• When MRI is considered essential by the referring physician and consulting radiologist, a plan for managing these patients during the scan should be developed in collaboration with the ordering physician, medical director, or on-site radiologist and other appropriate consultants (e.g., the patient’s pacemaker specialist or cardiologist, the diagnostic radiologist, and the device manufacturer).
  • MRI may be performed on a limited basis for patients with certain implanted electronic devices (e.g., deep brain stimulators, vagal nerve stimulators, phrenic nerve stimulators, wire-containing thermodilution catheters, or cochlear implants).
    • In consultation with the referring physician, the radiologist responsible for the procedure, and the neurosurgeon, the anesthesiologist should ensure that the presence of the device has been noted and determined to be MRI safe/conditional before imaging of these patients.

Preparation

For every case, the anesthesiologist should prepare, with support personnel, a plan for providing optimal anesthetic care within the special environment of the MRI suite.

  • In addition to addressing the medical needs of the patient, features of the plan should include (1) requirements of the scan and personnel needs, (2) positioning of equipment, (3) special requirements or unique issues of patient or imaging study, (4) positioning of the anesthesiologist and the patient, and (5) planning for emergencies.
  • The anesthesiologist should communicate with the radiology personnel to determine the requirements for the scan (e.g., duration of the scan, position of the patient or area of the body in the scanner, positioning of receiver coils, and need for periods of paused respiration).
  • The anesthesiologist should communicate with other anesthesia team members regarding individual roles for anesthetic care.
  • The anesthesiologist should collaborate with the MR technologist and/or facility biomedical engineer to determine and demarcate the optimal and safe location of movable equipment in relation to the gauss lines within the MRI suite.
  • The anesthesiologist should choose a location or position for optimal patient observation and vigilance during delivery of care, whether in zone III or IV.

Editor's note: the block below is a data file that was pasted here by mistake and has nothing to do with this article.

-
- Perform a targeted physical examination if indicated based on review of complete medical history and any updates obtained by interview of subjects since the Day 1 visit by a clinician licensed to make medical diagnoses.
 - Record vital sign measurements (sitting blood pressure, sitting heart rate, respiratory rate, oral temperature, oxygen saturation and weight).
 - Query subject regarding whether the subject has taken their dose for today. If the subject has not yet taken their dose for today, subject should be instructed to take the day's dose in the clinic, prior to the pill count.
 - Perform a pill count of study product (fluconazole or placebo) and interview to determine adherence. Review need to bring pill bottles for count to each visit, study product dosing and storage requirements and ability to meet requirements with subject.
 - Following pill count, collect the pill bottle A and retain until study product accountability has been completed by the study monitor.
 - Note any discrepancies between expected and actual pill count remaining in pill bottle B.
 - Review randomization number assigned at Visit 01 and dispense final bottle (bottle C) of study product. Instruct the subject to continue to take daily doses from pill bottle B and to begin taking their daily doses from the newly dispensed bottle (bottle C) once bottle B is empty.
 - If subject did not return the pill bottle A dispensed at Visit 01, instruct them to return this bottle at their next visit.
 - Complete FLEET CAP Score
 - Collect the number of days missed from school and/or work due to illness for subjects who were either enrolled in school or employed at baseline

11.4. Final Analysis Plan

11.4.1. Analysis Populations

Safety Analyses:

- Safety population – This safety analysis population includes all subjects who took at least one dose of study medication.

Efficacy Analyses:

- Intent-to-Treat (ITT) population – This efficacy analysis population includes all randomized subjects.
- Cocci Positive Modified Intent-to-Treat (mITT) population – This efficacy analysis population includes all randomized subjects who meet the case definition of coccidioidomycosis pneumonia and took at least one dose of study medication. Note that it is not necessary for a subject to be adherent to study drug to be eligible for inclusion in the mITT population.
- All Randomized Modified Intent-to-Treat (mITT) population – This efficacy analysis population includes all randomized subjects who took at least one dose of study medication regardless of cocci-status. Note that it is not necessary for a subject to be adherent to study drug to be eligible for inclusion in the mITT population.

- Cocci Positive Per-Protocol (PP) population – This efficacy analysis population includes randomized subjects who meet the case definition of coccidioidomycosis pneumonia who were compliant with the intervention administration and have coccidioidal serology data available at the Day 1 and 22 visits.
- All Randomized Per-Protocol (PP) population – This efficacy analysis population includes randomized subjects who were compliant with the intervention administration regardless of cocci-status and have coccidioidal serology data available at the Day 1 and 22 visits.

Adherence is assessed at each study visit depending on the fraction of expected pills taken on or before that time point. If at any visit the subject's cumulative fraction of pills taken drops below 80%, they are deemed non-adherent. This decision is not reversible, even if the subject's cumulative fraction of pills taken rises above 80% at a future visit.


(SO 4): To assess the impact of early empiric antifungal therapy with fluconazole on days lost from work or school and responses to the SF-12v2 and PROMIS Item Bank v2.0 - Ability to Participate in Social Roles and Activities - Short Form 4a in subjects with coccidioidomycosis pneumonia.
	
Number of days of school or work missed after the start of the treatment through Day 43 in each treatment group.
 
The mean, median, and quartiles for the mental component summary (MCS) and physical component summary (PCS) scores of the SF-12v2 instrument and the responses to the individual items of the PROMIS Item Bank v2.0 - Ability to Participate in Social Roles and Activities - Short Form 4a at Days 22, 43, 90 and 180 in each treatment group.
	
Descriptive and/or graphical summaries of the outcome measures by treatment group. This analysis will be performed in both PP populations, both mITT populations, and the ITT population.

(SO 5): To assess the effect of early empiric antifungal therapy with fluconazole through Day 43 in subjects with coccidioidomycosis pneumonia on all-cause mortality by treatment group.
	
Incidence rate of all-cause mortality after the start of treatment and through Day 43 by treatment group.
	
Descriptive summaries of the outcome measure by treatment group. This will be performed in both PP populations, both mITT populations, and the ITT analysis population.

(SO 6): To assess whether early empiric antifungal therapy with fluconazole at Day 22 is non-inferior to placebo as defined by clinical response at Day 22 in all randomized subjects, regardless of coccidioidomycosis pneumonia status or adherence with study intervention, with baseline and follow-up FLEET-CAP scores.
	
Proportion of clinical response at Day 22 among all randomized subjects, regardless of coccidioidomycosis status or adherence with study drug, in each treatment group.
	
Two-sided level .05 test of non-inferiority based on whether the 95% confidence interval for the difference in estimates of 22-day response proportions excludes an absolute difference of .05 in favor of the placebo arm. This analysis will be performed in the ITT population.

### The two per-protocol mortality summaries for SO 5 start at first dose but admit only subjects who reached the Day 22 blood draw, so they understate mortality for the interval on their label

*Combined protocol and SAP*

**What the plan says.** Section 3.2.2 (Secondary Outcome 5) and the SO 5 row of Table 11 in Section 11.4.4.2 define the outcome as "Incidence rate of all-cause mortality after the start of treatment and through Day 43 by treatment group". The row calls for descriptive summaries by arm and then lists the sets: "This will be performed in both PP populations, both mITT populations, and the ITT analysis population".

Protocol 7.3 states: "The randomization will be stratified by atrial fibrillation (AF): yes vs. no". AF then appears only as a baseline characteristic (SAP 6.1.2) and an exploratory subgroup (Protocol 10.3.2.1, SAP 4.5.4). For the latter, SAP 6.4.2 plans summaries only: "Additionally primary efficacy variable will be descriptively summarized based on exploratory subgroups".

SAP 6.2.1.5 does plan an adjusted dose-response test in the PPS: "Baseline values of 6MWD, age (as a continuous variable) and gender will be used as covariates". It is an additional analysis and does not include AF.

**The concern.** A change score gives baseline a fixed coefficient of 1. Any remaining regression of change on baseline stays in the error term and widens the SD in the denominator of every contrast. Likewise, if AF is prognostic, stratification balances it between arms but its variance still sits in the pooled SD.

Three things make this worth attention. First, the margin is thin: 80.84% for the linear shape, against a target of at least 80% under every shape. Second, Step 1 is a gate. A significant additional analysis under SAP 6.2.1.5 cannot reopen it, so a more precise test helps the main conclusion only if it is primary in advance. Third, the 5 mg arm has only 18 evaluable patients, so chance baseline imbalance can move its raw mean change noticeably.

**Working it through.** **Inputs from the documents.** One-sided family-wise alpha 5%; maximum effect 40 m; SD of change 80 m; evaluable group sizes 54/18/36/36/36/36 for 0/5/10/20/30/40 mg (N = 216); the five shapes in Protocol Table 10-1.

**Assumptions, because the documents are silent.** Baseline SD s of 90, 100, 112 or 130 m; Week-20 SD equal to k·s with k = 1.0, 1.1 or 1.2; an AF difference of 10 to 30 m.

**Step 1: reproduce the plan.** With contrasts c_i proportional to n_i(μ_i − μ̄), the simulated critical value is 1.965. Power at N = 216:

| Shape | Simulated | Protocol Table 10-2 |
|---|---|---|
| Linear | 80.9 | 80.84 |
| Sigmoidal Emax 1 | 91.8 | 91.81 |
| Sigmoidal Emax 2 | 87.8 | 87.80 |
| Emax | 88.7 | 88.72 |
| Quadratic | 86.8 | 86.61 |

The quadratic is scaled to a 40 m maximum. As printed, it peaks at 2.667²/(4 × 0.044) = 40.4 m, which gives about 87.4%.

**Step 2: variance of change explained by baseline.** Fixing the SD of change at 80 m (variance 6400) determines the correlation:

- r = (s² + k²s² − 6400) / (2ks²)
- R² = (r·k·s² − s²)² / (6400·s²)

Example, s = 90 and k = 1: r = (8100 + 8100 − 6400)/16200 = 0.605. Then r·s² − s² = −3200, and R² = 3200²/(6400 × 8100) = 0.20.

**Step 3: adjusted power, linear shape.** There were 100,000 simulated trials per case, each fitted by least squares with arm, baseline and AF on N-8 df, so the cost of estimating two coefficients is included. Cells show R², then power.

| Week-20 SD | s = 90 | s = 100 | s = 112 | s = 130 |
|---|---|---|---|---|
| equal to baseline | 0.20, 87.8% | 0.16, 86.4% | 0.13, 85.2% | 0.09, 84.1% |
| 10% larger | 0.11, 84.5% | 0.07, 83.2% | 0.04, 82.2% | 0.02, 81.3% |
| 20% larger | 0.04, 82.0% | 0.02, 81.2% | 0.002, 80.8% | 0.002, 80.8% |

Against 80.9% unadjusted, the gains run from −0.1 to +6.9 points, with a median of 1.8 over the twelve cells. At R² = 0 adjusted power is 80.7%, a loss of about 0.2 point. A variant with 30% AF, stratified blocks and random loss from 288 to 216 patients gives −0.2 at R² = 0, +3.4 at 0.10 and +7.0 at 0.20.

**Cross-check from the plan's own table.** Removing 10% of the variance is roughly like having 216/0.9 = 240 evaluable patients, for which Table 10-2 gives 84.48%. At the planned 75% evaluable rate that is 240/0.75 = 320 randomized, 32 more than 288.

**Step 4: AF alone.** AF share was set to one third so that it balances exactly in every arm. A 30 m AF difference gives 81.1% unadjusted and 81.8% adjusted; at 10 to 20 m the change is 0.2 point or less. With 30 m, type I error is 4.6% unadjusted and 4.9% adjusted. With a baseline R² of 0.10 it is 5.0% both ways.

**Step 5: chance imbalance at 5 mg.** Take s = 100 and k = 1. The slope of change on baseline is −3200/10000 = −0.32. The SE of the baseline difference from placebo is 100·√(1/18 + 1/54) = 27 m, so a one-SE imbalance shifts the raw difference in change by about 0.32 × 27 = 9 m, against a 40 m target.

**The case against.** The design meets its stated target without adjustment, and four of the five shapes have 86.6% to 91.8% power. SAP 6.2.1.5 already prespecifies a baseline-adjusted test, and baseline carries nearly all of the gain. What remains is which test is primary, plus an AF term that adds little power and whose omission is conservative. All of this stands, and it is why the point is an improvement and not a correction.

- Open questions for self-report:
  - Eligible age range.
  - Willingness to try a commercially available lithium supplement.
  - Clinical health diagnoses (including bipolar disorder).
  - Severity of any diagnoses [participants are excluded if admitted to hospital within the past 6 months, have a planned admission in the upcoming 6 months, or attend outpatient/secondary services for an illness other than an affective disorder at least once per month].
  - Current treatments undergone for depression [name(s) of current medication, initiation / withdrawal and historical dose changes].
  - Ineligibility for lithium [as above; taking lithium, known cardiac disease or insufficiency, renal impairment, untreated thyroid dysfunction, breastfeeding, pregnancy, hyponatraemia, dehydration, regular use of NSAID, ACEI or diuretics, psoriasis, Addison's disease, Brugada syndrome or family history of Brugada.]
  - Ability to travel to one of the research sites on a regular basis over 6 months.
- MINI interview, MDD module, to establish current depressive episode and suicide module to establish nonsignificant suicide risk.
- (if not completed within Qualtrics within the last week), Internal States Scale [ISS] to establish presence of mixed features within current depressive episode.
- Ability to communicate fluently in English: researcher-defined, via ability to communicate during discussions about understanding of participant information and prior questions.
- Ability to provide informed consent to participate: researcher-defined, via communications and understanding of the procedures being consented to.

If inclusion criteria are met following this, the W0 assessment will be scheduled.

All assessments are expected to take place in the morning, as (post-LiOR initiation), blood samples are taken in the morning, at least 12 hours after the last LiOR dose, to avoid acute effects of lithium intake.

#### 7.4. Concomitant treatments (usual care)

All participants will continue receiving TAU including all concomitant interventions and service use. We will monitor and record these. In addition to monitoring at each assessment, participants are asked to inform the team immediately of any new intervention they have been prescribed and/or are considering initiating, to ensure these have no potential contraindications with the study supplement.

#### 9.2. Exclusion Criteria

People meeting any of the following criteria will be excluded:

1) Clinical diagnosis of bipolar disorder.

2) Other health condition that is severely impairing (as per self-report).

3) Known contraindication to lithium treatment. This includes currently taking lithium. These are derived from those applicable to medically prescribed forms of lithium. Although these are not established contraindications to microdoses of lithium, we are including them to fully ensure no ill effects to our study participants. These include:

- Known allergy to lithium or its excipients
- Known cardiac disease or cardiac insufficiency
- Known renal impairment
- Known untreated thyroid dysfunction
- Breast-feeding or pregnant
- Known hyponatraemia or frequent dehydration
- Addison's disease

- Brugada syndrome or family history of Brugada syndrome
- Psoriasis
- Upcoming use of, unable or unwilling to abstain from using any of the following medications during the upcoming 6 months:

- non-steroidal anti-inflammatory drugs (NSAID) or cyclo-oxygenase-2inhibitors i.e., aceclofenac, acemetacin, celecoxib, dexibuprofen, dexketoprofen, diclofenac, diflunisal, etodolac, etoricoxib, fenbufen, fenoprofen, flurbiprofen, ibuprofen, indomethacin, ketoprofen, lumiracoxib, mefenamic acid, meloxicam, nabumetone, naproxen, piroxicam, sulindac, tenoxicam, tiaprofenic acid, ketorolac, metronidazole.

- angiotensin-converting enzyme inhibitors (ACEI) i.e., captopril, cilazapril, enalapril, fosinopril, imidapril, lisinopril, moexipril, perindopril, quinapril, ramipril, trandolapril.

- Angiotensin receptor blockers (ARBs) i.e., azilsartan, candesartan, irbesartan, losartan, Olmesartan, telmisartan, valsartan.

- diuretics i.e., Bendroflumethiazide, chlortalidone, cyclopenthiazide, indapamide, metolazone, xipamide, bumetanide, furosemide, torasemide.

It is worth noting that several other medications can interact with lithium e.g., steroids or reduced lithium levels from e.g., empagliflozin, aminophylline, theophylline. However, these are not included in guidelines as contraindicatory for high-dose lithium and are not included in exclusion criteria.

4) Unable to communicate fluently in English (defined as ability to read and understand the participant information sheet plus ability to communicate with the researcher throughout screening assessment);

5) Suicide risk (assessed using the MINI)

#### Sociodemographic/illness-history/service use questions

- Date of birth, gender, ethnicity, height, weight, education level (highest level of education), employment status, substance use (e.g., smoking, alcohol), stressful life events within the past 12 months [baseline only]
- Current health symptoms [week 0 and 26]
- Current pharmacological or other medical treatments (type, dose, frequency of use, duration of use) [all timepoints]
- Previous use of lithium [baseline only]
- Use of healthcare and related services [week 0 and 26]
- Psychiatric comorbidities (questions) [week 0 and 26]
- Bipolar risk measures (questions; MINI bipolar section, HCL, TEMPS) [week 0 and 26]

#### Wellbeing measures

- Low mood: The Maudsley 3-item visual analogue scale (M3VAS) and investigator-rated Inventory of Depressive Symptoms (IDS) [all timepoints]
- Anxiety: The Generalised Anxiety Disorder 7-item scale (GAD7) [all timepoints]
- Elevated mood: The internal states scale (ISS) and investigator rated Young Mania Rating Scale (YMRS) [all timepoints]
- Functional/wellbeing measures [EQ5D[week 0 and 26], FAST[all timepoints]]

• Anesthesiologists should have (1) a clear line of sight of the patient and physiologic monitors, whether by direct observation or by video camera, (2) anesthetic delivery equipment located for optimal control of anesthetic depth and rapid intervention, and (3) access to hospital information systems integral to patient care.
    • In preparing for positioning, the anesthesiologist should take into account potential electromagnetic and auditory hazards.
  • Anesthesiologists should prepare a plan for rapidly summoning additional personnel in the event of an emergency.
    • The anesthesiologist should ensure that (1) emergency equipment and drugs are immediately accessible, (2) emergency communication (e.g., phone or code button) is immediately available, and (3) an evacuation plan is in place, including an appropriate location outside the scan room (zone IV) for resuscitation.
  • This location should be complete with physiologic monitors, oxygen, suction, and other appropriate resuscitation equipment.

Patient Management during MRI

Monitoring

  • MRI patients should be monitored in a manner consistent with the American Society of Anesthesiologists (ASA) “Standards for basic anesthesia monitoring.”
  • The anesthesiologist should be familiar with the expected limitations of available monitoring equipment.
  • Information from electrocardiograms may be limited due to superimposed voltages from blood flow in the high magnetic field (e.g., ST segment interpretation may be unreliable, even with highly filtered monitors).
    • The anesthesiologist should make sure that all monitors used in zone IV are safe/conditional for the scan.
    • A monitor should be available to view vital signs from zone III when the anesthesia care provider is not in zone IV.
    • Additional care should be taken in positioning electrocardiogram and other monitor leads to eliminate burns, even with nonferromagnetic leads.

Anesthetic care

Although lighter levels of anesthesia may be appropriate during an MRI scan, the anesthesiologist should be aware that these lighter levels may result in airway complications (e.g., laryngospasm, coughing, or other airway compromise) which may necessitate interruption of the scan for urgent treatment and alteration of anesthetic depth.

  • Institutional circumstances, patient characteristics, and anesthesiologist preference may warrant more aggressive airway management and deeper anesthetic levels.
    • Anesthesiologists should ensure that patients who receive moderate or deep sedation are monitored in a manner consistent with their institution’s protocol for monitoring similarly sedated patients elsewhere in the facility.
    • Monitoring of exhaled carbon dioxide should be considered for all patients receiving deep sedation and for patients whose ventilation cannot be directly observed during moderate sedation.
    • Monitoring oxygenation by pulse oximetry is not a substitute for monitoring ventilatory function.